Health workforce crisis in Bangladesh

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Bangladesh is suffering from a severe human resources for  health crisis—in terms of a shortage of qualified providers, an inappropriate skills-mix and inequity in distribution—which requires immediate attention from policy makers.

A study revealed that the density (per 10,000 population) of physicians and nurses in Bangladesh increased over the last decade (from 1.9 physicians and 1.1 nurses in 1998 to 5.4 physicians and 2.1 nurses in 2007), though it remains much lower than the estimated average for low-income countries in 1998. The density of dentists has increased, but remains very low (from 0.01 in 1998 to 0.3 in 2007).

The density of formally qualified health care professionals (doctors, nurses and dentists) is lower than other south Asian countries (7.7 in Bangladesh, compared to 21.9 in Sri Lanka, 14.6 in India and 12.5 in Pakistan) and falls far short of the estimate projected by World Health Organization (23) which would be needed for achieving targets for the Millennium Development Goals. During this time, the density of traditional birth attendants declined (from 55 in 1981 to 33 in 2007), presumably due to the stoppage of traditional birth attendant training by the Bangladeshi government in 1998.

The current nurse-doctor ratio of 0.4 (i.e., 2.5 times more doctors than nurses) is far short of the international standard of around three nurses per doctor. An estimate of shortage based on the doctor-population ratio currently prevalent in low-income countries revealed a shortage of over 60,000 doctors, 280,000 nurses and 483,000 health technologists in Bangladesh.

“The large-scale shortage of qualified healthcare providers, coupled with an inappropriate skill-mix (more doctors than nurses and technologists) needs urgent attention to cater to the healthcare needs of the population,” the study said.

1. Ahmed SM, Hossain MA, Rajachowdhury AM, Bhuiya AU. The health workforce crisis in Bangladesh: shortage, inappropriate skill-mix and inequitable distribution. Human Resources for Health 2011; 9: 3. (open access)

Task shifting may provide additional access to health services

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Task shifting–delegating tasks to existing or new health cadres with either less training or narrowly tailored training–is a promising policy option to increase the productive efficiency of the delivery of health care services, increasing the number of services provided at a given quality and cost, a study finds.

For example, in Mozambique, surgically trained assistant medical officers, who were the key providers in district hospitals, produced similar patient outcomes at a significantly lower cost as compared to physician obstetricians and gynecologists.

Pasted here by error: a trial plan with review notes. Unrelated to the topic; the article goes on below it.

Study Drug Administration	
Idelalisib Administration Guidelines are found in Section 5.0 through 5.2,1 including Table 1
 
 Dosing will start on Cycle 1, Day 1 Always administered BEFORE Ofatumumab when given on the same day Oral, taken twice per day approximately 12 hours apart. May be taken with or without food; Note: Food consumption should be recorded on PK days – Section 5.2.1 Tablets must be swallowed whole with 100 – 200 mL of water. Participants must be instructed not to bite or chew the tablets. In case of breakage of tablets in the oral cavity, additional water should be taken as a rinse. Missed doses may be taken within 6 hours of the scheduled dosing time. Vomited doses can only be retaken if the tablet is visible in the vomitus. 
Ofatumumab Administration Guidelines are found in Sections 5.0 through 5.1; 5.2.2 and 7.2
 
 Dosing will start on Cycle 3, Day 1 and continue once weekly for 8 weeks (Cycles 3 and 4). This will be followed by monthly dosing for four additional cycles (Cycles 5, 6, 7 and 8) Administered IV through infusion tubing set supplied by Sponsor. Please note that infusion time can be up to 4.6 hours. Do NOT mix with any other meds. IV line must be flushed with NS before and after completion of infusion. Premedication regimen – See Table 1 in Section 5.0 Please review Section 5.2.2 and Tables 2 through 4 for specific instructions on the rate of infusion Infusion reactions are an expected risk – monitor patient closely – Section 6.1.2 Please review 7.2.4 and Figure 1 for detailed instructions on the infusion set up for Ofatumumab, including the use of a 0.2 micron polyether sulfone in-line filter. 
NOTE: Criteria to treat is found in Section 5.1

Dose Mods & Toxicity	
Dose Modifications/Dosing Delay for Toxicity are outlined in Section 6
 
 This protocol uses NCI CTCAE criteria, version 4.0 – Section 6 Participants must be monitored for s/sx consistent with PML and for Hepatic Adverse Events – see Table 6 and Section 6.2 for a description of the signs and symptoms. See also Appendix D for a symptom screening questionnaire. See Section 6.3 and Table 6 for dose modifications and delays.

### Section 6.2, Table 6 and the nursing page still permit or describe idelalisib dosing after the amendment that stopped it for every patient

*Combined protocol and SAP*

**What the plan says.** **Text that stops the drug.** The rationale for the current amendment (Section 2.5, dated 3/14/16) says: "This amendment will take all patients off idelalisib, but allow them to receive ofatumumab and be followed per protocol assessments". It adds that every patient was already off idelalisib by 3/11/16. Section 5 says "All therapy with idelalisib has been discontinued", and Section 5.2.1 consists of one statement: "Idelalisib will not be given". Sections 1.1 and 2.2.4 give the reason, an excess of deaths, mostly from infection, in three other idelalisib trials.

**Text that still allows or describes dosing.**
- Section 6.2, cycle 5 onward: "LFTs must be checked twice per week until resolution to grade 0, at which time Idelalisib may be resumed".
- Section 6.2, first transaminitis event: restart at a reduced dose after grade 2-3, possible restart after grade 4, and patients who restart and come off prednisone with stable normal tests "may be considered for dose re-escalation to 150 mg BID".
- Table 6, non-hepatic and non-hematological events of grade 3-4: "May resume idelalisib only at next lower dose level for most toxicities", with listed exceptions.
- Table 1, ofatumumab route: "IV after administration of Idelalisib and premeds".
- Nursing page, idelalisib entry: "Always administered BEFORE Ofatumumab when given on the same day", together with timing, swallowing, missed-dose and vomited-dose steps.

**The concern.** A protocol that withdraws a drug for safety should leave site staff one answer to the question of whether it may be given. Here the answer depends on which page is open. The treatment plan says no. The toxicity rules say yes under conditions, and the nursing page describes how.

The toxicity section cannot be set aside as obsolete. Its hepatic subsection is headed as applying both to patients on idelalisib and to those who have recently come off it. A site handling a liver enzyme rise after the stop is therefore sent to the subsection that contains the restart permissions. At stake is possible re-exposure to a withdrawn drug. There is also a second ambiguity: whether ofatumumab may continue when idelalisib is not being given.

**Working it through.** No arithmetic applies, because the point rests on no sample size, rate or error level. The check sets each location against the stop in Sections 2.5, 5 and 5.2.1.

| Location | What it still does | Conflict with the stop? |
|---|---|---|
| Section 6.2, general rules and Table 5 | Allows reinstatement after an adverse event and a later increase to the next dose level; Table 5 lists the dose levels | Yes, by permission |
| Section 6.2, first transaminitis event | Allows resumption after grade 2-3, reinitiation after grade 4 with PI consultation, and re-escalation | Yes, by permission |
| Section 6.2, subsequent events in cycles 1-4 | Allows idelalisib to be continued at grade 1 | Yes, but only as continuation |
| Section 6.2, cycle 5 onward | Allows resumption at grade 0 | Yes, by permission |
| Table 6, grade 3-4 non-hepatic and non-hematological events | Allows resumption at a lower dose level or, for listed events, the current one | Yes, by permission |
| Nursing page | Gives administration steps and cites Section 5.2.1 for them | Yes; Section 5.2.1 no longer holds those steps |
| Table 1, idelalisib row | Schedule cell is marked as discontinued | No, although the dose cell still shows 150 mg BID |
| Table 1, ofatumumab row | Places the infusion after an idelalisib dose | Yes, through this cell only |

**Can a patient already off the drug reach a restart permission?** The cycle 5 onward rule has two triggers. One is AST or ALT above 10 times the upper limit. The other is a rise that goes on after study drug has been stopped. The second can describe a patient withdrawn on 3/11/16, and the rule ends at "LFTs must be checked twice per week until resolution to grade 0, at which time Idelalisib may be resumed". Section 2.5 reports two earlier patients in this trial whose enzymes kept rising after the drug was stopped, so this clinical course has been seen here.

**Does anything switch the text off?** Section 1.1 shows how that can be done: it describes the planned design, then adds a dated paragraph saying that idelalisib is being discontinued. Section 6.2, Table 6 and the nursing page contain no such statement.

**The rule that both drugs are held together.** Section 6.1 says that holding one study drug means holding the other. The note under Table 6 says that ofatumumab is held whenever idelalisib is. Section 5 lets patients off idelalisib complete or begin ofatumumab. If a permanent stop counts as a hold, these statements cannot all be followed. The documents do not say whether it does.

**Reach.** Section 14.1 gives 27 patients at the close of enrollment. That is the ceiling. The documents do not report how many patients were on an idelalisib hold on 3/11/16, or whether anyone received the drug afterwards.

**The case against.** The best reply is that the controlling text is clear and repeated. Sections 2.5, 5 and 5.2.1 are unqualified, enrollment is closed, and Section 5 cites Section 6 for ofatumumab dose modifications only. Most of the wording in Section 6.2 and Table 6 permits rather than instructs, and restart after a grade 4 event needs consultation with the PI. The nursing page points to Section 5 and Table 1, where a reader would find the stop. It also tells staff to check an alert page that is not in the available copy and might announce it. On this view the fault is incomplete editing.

Although task shifting is promising, it can present its own challenges. For example, a study analyzing task shifting in HIV/AIDS in sub-Saharan Africa noted quality and safety concerns, professional and institutional resistance, and the need to sustain motivation and performance.

“Task shifting is a policy option that should be considered to help achieve productive efficiency and provide access to services that otherwise might not be available,” the study concluded.

1. Fulton BD, Scheffler RM, Sparkes SP, et al. Health workforce skill mix and task shifting in low income countries: a review of recent evidence. Human Resources for Health 2011; 9: 1. (open access)

Successful approaches to retaining skilled health workers in India’s rural areas

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Uneven distribution of health workers can be solved.

The lack of skilled health care providers in rural areas of India has emerged as the most important constraint in achieving universal health care. India has about 1.4 million medical practitioners, 74 percent of whom live in urban areas where they serve only 28 percent of the population, while the rural population remains largely underserved.

A new study indicates that the problem of uneven distribution of skilled health workers can be solved. Educational strategies and community health worker programs have shown promising results in India, according to the study.

The availability of doctors and nurses is limited by a lack of training colleges in Indian states with the greatest need as well as the reluctance of professionals from urban areas to work in rural areas. Initiatives under India’s National Rural Health Mission to reach out to the rural populations include an increase in sanctioned posts for public health facilities, financial incentives, workforce management policies, locality-specific recruitment and the creation of a new service cadre specifically for public sector employment. As a result, the National Rural Health Mission has added more than 82,343 skilled health workers to the public health workforce.

Before 2005, the most common strategy to reach out to rural populations was compulsory rural service bonds and mandatory rural service for preferential admission into post-graduate programs.

1. Sundararaman T, Gupta G. Indian approaches to retaining skilled health workers in rural areas. Bulletin of the World Health Organization 2011; 89: 73-77. (open access)